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This map shows which areas of the Greenland glacier are shrinking and which are growing.
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Image courtesy of NASA

Scientists Find Greenland Glacier Shrinking
News story originally written on March 13, 1999

Using an airborne laser altimeter, scientists have measured changes in the thickness of the Greenland glacier over the past five years. While some parts of it have grown, overall the glacier has been shrinking. In some places, such as near the southeast coast, it has shrunk up to 30 feet over five years.

"Why they are behaving like this is a mystery," said Bill Krabill, Principal Investigator at the Goddard Space Flight Center's Wallops Flight Facility, "but it might indicate that the coastal margins of ice sheets are capable of responding quite rapidly to external changes, such as a potential warming of the climate."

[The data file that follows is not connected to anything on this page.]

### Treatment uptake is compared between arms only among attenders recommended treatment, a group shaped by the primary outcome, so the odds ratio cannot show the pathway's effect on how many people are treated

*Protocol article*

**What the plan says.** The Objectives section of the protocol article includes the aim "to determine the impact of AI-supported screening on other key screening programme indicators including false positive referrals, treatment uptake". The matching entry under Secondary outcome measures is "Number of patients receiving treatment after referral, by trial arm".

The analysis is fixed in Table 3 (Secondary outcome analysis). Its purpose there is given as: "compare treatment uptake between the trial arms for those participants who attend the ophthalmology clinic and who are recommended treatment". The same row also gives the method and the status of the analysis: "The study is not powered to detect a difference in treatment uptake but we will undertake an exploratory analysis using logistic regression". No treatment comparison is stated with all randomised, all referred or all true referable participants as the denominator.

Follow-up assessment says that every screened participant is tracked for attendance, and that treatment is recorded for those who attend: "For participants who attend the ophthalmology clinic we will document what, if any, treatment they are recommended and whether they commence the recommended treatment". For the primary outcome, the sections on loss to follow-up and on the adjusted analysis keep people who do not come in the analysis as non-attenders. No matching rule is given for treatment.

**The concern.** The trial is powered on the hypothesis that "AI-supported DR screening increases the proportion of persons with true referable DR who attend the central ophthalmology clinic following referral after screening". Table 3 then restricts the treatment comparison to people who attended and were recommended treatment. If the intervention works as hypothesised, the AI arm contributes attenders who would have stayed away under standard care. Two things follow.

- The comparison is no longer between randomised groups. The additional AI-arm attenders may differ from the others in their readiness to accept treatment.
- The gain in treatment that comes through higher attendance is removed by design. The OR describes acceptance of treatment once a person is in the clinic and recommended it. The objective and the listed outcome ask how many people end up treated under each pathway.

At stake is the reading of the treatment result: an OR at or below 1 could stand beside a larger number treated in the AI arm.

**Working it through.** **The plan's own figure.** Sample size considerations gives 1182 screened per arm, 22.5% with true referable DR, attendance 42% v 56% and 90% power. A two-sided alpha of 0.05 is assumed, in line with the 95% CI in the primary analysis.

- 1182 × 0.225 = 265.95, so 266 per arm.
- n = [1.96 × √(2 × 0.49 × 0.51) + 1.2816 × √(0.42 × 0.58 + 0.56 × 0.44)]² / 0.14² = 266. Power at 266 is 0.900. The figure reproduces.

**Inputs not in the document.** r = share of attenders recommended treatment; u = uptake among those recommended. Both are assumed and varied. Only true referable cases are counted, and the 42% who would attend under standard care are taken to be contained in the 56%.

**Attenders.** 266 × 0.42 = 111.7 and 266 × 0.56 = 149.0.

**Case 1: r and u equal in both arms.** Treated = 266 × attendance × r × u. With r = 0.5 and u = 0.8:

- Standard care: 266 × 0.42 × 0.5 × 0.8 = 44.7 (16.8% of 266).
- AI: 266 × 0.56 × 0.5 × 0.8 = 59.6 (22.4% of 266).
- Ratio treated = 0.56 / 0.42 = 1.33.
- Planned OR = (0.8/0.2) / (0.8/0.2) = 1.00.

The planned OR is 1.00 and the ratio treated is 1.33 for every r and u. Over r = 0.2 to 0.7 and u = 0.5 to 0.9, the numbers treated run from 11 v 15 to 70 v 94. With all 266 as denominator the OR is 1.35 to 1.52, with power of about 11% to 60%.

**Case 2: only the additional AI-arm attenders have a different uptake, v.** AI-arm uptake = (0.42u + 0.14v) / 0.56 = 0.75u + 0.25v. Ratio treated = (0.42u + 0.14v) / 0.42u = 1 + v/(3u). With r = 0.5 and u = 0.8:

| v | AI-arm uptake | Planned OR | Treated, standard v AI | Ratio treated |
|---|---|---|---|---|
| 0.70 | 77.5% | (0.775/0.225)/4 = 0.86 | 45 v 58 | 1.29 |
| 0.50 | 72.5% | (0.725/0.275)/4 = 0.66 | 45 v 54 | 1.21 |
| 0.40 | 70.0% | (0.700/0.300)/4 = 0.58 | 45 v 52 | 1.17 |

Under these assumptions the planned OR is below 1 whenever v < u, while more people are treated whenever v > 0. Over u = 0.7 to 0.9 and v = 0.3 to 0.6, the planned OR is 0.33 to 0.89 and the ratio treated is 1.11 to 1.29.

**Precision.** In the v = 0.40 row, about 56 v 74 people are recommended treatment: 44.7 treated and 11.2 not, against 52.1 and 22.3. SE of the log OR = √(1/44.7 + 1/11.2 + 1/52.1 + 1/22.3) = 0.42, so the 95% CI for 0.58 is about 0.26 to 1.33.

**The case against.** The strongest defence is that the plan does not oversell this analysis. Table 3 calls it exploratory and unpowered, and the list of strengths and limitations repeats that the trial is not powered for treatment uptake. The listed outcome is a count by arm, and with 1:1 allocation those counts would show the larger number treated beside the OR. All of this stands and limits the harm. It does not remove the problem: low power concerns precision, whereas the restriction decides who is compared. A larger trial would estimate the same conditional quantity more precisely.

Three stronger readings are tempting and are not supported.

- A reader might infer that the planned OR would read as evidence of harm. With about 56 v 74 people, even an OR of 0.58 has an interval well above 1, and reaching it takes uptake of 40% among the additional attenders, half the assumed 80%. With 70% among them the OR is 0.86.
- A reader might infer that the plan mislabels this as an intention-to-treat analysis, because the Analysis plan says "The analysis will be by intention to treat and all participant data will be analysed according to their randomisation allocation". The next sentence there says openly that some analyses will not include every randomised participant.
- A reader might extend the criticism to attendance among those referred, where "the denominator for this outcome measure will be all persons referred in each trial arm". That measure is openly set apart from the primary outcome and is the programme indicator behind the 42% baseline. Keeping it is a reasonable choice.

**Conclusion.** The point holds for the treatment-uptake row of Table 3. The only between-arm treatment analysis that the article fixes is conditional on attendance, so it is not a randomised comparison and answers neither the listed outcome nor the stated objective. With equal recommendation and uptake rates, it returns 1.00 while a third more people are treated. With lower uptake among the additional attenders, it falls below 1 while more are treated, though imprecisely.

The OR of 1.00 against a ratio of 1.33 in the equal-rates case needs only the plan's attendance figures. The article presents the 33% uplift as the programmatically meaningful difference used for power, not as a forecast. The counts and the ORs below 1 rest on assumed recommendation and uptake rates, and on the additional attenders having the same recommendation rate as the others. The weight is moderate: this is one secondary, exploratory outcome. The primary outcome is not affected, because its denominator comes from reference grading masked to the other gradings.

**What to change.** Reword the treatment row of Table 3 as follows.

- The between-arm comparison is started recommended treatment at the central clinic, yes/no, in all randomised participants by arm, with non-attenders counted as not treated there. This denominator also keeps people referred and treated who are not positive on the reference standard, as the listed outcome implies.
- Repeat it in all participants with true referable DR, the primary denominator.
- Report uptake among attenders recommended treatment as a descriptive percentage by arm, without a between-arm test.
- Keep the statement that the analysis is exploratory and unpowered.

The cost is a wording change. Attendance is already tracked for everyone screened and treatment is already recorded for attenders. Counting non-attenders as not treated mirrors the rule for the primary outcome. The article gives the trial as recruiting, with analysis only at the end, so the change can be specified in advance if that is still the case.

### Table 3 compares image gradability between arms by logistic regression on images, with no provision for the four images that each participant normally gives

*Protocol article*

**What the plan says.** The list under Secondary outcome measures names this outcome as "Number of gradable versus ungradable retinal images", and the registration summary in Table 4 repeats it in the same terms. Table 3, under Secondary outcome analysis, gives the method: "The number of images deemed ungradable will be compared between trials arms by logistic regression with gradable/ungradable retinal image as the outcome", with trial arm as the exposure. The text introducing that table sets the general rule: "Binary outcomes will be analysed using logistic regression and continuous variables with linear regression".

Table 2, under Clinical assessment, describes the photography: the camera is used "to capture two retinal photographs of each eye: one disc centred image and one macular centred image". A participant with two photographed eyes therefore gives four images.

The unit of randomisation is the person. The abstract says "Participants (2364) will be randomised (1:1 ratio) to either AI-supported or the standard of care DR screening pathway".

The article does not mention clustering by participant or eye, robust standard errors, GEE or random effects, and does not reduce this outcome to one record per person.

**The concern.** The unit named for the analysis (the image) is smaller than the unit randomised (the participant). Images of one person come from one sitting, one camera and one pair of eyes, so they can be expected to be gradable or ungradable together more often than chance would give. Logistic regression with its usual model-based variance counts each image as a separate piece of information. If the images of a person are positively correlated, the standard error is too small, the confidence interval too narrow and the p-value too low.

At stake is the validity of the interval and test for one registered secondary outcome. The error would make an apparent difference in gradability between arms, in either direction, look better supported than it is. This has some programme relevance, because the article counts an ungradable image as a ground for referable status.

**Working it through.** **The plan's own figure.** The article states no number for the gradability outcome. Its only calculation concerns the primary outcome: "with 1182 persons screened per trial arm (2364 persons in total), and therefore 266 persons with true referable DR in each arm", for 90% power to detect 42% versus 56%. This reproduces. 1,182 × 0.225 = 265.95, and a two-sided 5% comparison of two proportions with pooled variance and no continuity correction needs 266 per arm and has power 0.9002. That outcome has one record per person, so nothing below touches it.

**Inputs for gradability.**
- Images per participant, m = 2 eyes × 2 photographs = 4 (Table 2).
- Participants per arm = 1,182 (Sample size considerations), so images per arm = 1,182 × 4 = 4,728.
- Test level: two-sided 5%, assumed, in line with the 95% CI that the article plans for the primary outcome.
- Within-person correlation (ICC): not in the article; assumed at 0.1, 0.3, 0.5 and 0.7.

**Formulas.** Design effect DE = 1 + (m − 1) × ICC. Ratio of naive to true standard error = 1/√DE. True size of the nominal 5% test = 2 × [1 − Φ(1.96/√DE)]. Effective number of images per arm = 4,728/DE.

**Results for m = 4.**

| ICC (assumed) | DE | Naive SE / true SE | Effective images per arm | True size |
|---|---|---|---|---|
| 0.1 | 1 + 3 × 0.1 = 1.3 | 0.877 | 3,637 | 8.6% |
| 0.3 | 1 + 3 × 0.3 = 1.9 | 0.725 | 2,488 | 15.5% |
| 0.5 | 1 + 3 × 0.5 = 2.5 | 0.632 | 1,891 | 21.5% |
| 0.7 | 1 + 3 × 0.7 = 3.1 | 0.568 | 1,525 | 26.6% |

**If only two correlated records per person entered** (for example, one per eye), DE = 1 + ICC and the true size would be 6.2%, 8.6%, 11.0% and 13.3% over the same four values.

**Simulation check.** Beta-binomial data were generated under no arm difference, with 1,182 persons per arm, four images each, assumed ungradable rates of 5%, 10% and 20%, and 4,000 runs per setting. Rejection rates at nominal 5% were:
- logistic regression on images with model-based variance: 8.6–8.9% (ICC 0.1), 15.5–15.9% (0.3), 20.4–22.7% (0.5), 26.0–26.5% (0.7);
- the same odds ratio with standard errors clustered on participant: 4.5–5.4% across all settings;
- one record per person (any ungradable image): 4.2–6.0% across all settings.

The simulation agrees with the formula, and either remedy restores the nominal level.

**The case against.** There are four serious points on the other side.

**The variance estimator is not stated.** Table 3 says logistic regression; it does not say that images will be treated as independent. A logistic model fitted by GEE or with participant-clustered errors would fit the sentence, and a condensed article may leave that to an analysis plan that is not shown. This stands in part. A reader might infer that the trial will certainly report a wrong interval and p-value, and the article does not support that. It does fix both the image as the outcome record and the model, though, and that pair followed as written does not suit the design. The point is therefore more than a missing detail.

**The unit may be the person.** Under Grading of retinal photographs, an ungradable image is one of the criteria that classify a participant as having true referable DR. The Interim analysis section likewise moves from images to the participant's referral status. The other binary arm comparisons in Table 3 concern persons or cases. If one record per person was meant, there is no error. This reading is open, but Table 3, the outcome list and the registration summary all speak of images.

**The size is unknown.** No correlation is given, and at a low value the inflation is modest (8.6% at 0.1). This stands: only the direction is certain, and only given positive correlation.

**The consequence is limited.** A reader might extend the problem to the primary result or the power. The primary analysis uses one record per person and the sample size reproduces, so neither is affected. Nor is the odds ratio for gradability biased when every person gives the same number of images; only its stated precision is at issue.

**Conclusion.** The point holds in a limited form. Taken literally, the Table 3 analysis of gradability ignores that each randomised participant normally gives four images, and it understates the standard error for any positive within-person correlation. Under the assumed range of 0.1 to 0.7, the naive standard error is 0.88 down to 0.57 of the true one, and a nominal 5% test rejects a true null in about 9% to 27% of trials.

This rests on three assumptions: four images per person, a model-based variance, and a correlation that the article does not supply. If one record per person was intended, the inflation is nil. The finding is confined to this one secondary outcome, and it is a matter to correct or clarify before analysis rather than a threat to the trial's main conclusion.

Scientists originally flew across the southern part of the Greenland glacier in 1993 and then reflew the same routes in 1998 with the help of the Global Positioning System. These measurements will be augmented by NASA's ICESAT spacecraft, which is scheduled to launch in 2001.

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Windows to the Universe, a project of the National Earth Science Teachers Association, is sponsored in part is sponsored in part through grants from federal agencies (NASA and NOAA), and partnerships with affiliated organizations, including the American Geophysical Union, the Howard Hughes Medical Institute, the Earth System Information Partnership, the American Meteorological Society, the National Center for Science Education, and TERC. The American Geophysical Union and the American Geosciences Institute are Windows to the Universe Founding Partners. NESTA welcomes new Institutional Affiliates in support of our ongoing programs, as well as collaborations on new projects. Contact NESTA for more information. NASA ESIP NCSE HHMI AGU AGI AMS NOAA